Essential Visa Information For Travelers to Colombia

Ahh, visas. One of those ever-present tasks that drive us all nuts. Our insider Erin demystifies all of the visa questions so that you can plan your trip to Colombia worry-free.

Tourism Visas

For most people, tourism to Colombia is seamless. At the immigration desk, they’ll stamp your passport and send you on your way. If you're a Canadian resident, you will need to pay a fee.

Maximum stay for tourism is 180 days, once per calendar year. For example, if you arrive in July and leave 180 days later, as of January 1st of the new year, you can re-enter.

Work Visas & Student Visas

One of the most common visas in Colombia is the work visa and study visa.

Colombia’s working visa is one of the easiest to obtain in Latin America. The most common form of foreign employment is teaching English, but this can apply for many other disciplines too. The process is pretty straight forward. The most common method is to enter the country on tourism, find a job, and then make the border run to switch it over.

Business Visas

This one is probably the hardest to get, and almost pointless to apply for unless you are planning something large-scale that will employ Colombians.

There are two categories:

1. Someone who wants to start a business.

2. Someone who represents a large corporation and is opening up a new branch, investing in the economy, or launching a product in Colombia.

These visas are very expensive, and have very strict requirements. Ask a visa agent or lawyer, because this one is commonly denied for lack of investment funds, regular earnings, or paperwork.

Artist & Sport Visas

It's not uncommon to find “buskers” or traveling musicians in Colombia from other countries. And, they have a special visa for people who play music, practice an art, or even play a sport. Typically, these visas can be approved for up to 2 years.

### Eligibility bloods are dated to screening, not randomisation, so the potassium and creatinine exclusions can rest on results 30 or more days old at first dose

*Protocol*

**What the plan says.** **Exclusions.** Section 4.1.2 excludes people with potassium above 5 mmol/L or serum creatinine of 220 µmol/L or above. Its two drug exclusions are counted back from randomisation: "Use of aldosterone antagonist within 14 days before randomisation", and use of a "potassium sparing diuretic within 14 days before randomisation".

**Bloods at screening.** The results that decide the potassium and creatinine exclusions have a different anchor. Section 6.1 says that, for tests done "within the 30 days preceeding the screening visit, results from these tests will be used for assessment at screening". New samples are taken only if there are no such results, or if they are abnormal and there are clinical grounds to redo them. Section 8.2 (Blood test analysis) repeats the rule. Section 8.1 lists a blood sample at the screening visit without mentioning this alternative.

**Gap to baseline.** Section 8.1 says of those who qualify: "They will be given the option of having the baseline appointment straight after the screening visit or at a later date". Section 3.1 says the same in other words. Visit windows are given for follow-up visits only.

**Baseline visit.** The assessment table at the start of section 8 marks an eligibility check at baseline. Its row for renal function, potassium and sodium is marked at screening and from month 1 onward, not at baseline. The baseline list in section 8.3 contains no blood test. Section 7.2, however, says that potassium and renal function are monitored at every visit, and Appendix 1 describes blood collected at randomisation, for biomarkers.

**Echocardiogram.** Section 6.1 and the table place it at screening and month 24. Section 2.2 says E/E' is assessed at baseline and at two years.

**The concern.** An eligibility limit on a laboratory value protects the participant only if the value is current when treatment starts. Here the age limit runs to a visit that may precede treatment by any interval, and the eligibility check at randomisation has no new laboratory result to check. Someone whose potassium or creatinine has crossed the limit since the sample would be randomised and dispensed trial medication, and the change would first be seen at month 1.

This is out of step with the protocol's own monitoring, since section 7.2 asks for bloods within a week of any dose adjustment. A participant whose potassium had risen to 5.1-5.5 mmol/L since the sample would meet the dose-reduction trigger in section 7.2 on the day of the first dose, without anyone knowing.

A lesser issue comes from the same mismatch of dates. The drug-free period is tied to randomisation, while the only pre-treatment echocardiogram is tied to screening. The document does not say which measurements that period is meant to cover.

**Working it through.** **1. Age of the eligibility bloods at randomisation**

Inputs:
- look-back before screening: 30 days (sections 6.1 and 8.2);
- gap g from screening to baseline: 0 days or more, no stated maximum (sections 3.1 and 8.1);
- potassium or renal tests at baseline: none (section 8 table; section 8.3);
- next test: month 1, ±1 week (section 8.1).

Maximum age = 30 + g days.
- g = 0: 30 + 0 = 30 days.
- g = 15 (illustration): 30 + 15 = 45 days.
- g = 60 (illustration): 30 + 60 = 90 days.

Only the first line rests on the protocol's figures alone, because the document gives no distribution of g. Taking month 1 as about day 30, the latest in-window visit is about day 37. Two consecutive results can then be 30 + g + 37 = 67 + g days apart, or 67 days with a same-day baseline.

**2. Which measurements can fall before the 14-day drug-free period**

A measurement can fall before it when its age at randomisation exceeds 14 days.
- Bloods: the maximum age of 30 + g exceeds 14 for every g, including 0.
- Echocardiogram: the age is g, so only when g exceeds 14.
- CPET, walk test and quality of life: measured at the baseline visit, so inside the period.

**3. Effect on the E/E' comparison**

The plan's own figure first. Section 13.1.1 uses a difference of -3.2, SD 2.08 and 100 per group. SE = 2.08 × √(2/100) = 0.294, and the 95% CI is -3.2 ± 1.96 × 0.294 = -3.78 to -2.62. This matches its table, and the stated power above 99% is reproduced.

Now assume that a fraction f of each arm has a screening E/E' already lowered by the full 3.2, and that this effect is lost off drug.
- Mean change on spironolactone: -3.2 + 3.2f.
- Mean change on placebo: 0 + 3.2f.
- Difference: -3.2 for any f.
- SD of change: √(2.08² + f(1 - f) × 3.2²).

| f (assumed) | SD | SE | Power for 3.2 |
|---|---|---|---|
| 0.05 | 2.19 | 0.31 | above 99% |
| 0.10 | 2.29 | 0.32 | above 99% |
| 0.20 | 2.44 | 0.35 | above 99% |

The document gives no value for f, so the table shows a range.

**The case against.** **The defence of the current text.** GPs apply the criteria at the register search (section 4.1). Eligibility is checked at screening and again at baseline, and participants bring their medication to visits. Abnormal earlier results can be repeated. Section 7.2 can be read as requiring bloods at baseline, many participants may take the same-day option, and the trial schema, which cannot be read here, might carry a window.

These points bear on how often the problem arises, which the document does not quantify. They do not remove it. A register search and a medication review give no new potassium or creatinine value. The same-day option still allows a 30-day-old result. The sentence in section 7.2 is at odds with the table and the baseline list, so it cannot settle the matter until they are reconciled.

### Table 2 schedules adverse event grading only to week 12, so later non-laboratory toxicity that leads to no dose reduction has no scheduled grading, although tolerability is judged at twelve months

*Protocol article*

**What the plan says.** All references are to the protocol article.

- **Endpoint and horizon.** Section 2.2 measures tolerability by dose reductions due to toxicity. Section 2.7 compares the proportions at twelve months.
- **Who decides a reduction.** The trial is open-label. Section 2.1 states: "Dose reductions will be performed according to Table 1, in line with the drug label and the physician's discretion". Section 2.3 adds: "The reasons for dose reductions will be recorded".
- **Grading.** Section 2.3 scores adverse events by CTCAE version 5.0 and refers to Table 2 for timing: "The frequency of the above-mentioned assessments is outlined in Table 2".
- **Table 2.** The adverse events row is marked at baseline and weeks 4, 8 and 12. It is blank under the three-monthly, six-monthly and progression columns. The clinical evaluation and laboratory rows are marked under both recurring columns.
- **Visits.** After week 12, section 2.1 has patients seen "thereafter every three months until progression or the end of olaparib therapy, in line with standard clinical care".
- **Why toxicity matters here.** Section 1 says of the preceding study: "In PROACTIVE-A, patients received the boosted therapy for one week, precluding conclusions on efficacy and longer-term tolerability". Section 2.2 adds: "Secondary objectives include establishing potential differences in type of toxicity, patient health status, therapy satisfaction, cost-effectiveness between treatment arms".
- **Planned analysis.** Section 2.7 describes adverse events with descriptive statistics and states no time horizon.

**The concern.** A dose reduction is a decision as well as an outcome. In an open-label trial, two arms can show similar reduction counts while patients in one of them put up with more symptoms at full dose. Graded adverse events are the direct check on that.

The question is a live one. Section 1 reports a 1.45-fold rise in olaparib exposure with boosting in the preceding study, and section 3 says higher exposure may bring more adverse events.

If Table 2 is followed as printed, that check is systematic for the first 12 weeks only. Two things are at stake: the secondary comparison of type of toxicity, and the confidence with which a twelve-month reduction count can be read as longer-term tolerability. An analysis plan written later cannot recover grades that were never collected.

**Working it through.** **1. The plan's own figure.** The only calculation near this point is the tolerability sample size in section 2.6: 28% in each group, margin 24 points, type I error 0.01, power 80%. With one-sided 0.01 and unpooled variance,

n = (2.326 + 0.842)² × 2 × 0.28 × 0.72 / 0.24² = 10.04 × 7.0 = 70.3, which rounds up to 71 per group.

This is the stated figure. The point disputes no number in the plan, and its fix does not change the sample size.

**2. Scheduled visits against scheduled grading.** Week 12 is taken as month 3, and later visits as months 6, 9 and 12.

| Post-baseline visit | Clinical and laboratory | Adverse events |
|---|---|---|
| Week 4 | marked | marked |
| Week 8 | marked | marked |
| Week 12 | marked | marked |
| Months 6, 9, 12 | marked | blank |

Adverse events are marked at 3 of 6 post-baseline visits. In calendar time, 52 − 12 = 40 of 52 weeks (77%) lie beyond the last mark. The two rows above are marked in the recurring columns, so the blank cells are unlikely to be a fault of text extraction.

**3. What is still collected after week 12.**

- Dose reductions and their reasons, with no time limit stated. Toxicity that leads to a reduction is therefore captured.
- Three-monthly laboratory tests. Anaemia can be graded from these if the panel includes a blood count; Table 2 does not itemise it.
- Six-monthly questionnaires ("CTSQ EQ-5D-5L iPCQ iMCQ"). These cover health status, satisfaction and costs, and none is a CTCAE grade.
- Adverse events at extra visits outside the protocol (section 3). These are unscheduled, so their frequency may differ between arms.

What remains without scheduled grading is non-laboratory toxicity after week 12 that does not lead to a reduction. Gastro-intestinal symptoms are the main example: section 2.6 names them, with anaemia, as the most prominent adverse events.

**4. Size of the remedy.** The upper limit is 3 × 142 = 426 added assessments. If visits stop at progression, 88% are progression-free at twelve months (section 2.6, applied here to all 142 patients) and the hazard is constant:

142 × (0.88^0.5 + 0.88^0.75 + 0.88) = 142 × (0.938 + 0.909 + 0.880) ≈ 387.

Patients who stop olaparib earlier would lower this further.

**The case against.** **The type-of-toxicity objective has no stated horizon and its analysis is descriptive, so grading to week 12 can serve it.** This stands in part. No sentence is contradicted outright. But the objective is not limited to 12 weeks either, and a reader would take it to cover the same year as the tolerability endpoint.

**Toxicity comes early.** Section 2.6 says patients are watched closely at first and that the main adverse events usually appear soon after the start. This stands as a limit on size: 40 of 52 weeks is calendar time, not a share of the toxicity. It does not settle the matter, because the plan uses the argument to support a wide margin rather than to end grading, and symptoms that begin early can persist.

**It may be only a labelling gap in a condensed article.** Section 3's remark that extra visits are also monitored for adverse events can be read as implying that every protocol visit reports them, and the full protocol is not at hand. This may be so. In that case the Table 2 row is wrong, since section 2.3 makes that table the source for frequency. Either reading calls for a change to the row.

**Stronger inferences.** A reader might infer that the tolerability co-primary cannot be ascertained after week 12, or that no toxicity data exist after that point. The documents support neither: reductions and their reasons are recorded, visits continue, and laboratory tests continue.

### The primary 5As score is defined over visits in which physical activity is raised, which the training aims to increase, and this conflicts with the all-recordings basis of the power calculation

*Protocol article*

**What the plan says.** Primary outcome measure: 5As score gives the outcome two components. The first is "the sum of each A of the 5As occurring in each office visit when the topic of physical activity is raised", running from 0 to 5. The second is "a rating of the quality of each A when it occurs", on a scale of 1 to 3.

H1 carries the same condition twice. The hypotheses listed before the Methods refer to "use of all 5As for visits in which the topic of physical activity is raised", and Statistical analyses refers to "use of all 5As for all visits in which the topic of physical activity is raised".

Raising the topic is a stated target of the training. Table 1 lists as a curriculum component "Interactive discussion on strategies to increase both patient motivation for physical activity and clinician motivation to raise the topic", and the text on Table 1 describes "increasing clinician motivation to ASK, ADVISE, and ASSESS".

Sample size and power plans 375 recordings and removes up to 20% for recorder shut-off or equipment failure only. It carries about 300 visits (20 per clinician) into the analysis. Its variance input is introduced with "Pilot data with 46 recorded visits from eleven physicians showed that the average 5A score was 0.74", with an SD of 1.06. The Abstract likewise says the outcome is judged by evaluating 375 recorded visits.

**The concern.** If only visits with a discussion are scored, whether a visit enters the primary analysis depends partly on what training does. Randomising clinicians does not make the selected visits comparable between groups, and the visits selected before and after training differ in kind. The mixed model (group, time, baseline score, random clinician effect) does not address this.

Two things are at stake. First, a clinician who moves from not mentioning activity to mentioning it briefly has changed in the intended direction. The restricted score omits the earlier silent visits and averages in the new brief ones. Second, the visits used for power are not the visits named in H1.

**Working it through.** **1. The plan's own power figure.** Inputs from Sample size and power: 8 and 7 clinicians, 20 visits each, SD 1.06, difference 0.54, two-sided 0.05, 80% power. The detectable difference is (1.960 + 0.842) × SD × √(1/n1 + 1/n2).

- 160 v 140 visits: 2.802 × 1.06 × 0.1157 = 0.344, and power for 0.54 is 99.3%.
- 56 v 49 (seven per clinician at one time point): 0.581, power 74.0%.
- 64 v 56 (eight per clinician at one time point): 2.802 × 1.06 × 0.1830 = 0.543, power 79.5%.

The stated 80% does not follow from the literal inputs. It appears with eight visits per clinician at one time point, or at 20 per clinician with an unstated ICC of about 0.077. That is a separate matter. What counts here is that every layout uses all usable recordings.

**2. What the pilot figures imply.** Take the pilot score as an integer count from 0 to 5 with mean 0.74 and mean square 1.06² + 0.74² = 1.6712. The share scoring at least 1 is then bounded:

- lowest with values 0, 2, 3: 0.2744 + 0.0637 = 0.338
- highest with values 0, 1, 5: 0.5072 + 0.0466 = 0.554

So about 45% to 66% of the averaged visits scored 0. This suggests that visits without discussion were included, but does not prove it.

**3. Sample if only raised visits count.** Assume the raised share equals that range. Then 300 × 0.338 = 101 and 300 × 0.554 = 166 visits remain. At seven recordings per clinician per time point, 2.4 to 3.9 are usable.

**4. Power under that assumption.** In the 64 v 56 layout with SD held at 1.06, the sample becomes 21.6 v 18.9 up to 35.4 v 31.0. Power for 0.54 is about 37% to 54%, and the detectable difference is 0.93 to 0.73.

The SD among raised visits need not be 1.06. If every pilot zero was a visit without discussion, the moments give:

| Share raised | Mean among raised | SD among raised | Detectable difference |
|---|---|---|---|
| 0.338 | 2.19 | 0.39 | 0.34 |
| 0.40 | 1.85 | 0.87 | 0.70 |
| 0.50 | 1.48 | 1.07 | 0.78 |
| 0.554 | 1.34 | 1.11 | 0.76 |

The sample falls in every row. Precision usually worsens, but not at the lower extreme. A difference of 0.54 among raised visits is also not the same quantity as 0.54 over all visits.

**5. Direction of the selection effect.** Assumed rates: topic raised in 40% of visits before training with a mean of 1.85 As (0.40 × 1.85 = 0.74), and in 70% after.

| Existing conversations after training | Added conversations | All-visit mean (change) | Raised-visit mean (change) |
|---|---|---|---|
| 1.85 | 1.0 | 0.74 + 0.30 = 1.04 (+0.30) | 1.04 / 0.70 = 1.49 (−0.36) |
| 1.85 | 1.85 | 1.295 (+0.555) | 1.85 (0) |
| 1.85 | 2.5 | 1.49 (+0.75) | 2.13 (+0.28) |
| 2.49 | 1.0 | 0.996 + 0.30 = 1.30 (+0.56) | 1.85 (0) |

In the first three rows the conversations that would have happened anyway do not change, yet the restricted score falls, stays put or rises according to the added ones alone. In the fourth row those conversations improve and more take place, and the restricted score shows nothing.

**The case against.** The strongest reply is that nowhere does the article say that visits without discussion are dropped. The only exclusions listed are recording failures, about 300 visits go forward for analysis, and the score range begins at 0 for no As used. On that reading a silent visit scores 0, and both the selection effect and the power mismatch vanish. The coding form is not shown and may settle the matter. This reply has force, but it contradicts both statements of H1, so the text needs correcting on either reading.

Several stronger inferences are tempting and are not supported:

Missionary Visas

If you are religious, or part of a known and recognized religion in Colombia, you can be granted a visa for proselyting. Check with your religious institution for programs in Colombia that you can participate in.

Residency Visas

Tricky, but doable. There are several approaches.

1. For the retiree (TP-7), if your monthly pension is equal to, or more than, three times the Colombian minimum wage, consider yourself in the club for one year. Don’t forget to get your Social Security paperwork translated and apostilled prior to departure.

2. If you're the father or mother of a Colombian child, you can also obtain a residency visa with the benefit of a five-year stay, plus you can upgrade to Colombian citizenship after two years, instead of five.

3. If you aren’t retired, and have no Colombian child, there is one more option… if you have $50,000+ USD in the bank.

Vaccinations Before You Go

You might want to get a vaccine for yellow fever. However, nobody has ever been asked for a proof-of-vaccine when entering the country. Plus, most developed areas of the country no longer have any yellow fever issues.

If you're going to Amazonas or parts of Choco, it might be wise to plan ahead, as the airports may ask for your verification upon arrival.

A Few Tips

  • If you can speak and read Spanish fluently, processing your own paperwork might be for you. Don’t hesitate to ask for assistance from an agent or immigration lawyer.
  • Some visas like the “Civil Union” visa can be much harder to get if you cannot show two years of being together. After 2 years, Civil Unions are automatically converted to full marriage unions.
  • Overstaying visas can, and does happen, but for each additional day in the country you will have to pay a fine. Failure to pay could prevent you from being able to leave.

Get our FREE Insider’s Guide to Colombia!

From Colombia's Caribbean Coast, to the Pacific - and everything in between - download our FREE Insider's Guide to Colombia to make the most of your trip.

Get a travel insurance quote for Colombia

You can buy at home or while traveling, and claim online from anywhere in the world. With 150+ adventure activities covered and 24/7 emergency assistance.

Related articles

2 Comments

  • Lai said

    Hello - I'm currently in Colombia on a student visa but this runs out in July and I would like to stay a few more months. I haven't used any of my 90 day tourist visa for this year. Do I need to do any paperwork/re-enter the country to change from being on a student visa to being on a tourist visa? Thanks

  • okechukwu chigozie obinna said

    am very happy

Add a Comment